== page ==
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I've been on disability for about 3 months too. I'm on WA General Assistance, but think I need to get the SSDI application process going, because I don't think I'll ever be able to work in full capacity. I've never really been able to...
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Old 02-16-2009, 11:23 PM
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Originally Posted by bluebird78 View Post
And if you're not accustomed to treating yourself well and taking care of yourself, it feels self-indulgent.

Wow, I don't think you could have put it better there.

I've been on disability for the last three years, and a very big chunk of that time was spent drinking or recovering from a hangover. It's a fact that would have tax payers fuming over, but sadly, that seems to be the fate of alot of people on disability. Disability can be a boring, frustrating way of life but for some it can be a nice 'pause' before they get back on their feet.
I guess I'm kind of in this 'What Now?' phase and I'm confused. Part of me says "It's time to get on with your life now", but part of me doesn't know how or if I am ready, or what I should be doing with myself.

This wednesday I'm going to a workshop for low-income, disadvantaged women who want to start their own business. I'm really excited, and I hope I have the follow through enough to make it work out.
I often give up too easily or let petty things bother me.
Anyway, I'm rambling but I wanted to respond to your post.

Thank you!
:ghug3
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Old 02-22-2009, 09:07 PM
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Originally Posted by LaDita View Post
Wow, I don't think you could have put it better there.

I've been on disability for the last three years, and a very big chunk of that time was spent drinking or recovering from a hangover. It's a fact that would have tax payers fuming over, but sadly, that seems to be the fate of alot of people on disability. Disability can be a boring, frustrating way of life but for some it can be a nice 'pause' before they get back on their feet.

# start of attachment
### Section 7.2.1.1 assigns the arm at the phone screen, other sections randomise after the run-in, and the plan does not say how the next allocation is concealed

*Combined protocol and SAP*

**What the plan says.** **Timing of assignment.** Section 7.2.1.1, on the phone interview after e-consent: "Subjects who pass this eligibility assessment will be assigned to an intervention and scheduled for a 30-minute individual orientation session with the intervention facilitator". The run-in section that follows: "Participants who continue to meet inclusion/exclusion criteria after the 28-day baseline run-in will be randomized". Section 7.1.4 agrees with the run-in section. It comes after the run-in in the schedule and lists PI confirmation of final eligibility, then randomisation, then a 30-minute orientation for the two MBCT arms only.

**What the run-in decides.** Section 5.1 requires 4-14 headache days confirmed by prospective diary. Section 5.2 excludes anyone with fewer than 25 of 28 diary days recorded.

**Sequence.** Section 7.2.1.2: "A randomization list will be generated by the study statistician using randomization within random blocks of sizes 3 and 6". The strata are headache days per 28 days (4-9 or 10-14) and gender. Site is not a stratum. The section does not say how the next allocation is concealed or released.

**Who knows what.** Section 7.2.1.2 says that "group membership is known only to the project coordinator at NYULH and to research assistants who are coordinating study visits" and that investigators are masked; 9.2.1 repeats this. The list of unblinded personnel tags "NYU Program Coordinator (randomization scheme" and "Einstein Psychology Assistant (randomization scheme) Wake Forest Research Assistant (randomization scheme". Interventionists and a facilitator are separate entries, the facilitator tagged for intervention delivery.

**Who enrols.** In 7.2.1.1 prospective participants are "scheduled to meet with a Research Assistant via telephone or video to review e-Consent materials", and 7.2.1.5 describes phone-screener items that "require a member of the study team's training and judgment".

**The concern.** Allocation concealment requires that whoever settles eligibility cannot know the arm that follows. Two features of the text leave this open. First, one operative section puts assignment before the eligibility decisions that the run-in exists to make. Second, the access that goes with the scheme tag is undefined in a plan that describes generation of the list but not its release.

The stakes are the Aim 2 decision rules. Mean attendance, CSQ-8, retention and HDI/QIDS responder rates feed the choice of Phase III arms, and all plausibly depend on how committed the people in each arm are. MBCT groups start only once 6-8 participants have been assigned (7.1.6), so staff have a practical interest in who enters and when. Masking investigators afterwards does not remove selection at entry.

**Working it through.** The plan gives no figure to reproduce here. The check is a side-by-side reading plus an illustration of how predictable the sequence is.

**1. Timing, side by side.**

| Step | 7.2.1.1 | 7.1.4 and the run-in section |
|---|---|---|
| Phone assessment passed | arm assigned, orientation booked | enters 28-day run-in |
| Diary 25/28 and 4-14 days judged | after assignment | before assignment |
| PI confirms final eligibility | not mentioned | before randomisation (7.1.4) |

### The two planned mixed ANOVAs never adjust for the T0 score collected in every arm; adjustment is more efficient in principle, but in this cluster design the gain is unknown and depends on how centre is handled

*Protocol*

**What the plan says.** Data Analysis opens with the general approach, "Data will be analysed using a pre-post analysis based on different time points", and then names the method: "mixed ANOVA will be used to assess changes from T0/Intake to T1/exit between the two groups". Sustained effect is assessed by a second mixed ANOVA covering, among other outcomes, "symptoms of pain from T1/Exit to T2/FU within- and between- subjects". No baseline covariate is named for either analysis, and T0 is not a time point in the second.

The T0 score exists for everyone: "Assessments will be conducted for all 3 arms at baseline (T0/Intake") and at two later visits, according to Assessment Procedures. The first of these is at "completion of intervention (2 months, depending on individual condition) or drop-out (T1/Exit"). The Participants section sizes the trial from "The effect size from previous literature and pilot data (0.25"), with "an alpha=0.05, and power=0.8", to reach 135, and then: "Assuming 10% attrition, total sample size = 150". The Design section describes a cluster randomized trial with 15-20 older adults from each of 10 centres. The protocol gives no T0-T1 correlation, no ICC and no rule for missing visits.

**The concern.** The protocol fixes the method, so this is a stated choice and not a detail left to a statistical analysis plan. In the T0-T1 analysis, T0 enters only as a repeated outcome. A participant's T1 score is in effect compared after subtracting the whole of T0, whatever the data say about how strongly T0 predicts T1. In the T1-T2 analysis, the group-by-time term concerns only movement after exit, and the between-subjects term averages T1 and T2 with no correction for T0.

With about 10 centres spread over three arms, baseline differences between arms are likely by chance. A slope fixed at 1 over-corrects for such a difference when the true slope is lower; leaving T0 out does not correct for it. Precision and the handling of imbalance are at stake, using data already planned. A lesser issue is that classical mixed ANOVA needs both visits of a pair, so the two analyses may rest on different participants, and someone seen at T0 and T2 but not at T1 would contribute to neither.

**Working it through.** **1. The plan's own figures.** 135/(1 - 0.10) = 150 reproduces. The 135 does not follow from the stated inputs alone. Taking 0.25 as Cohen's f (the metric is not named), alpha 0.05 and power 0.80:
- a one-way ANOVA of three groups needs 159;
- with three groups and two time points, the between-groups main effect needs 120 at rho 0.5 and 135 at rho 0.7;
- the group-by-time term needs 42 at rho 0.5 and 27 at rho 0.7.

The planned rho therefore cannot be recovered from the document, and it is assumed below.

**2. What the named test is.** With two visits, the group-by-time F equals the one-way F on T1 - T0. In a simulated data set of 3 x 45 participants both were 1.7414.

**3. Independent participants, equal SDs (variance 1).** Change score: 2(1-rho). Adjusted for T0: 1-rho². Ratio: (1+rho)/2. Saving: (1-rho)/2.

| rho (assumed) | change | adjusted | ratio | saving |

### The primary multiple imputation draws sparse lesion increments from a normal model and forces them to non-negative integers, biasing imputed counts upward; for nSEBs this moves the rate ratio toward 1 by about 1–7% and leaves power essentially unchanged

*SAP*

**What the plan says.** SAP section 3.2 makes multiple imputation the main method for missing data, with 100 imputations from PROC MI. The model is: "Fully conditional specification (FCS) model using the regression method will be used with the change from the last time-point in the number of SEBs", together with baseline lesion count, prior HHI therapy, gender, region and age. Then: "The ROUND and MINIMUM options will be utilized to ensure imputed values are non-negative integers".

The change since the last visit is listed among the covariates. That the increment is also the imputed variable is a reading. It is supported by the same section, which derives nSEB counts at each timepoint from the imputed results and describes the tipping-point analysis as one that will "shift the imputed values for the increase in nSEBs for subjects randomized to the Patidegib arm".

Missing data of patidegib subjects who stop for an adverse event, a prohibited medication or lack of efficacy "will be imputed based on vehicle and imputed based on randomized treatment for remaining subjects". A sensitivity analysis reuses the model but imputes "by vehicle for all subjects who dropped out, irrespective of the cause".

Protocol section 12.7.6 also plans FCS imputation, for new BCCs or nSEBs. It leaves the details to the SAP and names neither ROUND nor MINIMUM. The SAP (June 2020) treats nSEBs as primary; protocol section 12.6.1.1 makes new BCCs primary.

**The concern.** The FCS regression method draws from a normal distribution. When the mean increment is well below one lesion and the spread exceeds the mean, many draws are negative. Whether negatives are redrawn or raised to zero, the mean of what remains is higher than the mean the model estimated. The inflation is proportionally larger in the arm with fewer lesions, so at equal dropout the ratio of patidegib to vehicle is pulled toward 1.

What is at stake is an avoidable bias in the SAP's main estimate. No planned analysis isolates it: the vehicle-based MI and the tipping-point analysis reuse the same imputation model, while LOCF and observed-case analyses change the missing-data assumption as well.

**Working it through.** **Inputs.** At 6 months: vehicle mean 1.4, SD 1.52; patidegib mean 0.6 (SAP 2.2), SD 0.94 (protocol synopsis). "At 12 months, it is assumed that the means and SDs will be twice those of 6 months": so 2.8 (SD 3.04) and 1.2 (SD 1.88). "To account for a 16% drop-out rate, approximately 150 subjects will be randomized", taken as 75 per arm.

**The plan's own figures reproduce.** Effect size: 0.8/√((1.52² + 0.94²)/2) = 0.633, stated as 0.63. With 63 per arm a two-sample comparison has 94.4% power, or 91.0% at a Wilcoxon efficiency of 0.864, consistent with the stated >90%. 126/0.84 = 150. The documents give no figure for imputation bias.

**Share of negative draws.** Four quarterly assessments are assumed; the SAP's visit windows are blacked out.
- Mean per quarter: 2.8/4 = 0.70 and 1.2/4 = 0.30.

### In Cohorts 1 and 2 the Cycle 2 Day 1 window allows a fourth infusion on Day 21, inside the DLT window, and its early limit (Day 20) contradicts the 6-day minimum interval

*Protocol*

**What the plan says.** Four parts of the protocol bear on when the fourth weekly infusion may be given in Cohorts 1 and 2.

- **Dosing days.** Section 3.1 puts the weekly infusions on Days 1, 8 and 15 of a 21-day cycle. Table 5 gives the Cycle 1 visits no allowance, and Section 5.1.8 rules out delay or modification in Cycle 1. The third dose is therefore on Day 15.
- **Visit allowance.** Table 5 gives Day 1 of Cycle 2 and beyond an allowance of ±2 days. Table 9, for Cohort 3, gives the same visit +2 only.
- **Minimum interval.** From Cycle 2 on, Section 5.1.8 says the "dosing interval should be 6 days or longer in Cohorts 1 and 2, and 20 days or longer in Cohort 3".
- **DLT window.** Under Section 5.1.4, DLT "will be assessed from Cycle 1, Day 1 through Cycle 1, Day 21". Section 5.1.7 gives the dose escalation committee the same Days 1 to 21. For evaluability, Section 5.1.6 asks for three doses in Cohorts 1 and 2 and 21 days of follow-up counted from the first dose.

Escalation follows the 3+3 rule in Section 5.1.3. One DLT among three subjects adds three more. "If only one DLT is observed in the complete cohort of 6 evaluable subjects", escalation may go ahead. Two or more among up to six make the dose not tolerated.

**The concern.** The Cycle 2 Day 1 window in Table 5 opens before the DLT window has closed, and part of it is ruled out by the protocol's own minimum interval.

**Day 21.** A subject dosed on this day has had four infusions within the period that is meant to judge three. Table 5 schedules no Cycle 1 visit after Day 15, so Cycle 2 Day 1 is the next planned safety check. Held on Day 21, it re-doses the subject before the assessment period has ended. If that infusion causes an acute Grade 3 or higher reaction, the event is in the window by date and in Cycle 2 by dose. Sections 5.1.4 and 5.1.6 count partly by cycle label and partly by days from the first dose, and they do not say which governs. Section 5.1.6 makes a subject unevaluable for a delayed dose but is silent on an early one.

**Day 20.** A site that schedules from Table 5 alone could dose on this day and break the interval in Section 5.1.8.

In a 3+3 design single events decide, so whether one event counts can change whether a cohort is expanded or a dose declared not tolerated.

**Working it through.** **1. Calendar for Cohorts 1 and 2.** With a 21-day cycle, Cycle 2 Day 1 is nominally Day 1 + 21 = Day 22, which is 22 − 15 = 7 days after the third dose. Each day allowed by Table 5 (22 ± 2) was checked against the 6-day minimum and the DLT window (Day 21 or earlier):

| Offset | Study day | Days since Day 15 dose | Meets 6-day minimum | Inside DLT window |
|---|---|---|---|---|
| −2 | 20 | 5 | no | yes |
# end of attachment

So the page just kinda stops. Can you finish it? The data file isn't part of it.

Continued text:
I guess I'm kind of in this 'What Now?' phase and I'm confused. Part of me says "It's time to get on with your life now", but part of me doesn't know how or if I am ready, or what I should be doing with myself.

This wednesday I'm going to a workshop for low-income, disadvantaged women who want to start their own business. I'm really excited, and I hope I have the follow through enough to make it work out.
I often give up too easily or let petty things bother me.
Anyway, I'm rambling but I wanted to respond to your post.

Thank you!
:ghug3
LaDita,

It is human nature to want to be a part of society, and to want to be USEFUL. I can relate to your story in that when I was not working or in school, I was using drugs and hating myself. In retrospect, I see that this is because it's NOT natural to not work and be a part of our society. We are only truly happy with ourselves and FULFILLED when we are a part of something larger than ourselves.

I suggest that you look into vocational rehabilitation. Google this term, plus the name of your city, or call your local hospital and/or university to find out what avenues you should take to get an evaluation.

Through voc rehab, you can decipher your strengths, and receive job placement. You can also receive "work hardening", professional development courses, classes, and other beneficial stuff - I don't know, but the professionals will. It's a great process for people who want to work, but just aren't sure/can't find a job.

Right now is a bad time to be out of work. Voc rehab can help you get back on your feet.

Good luck!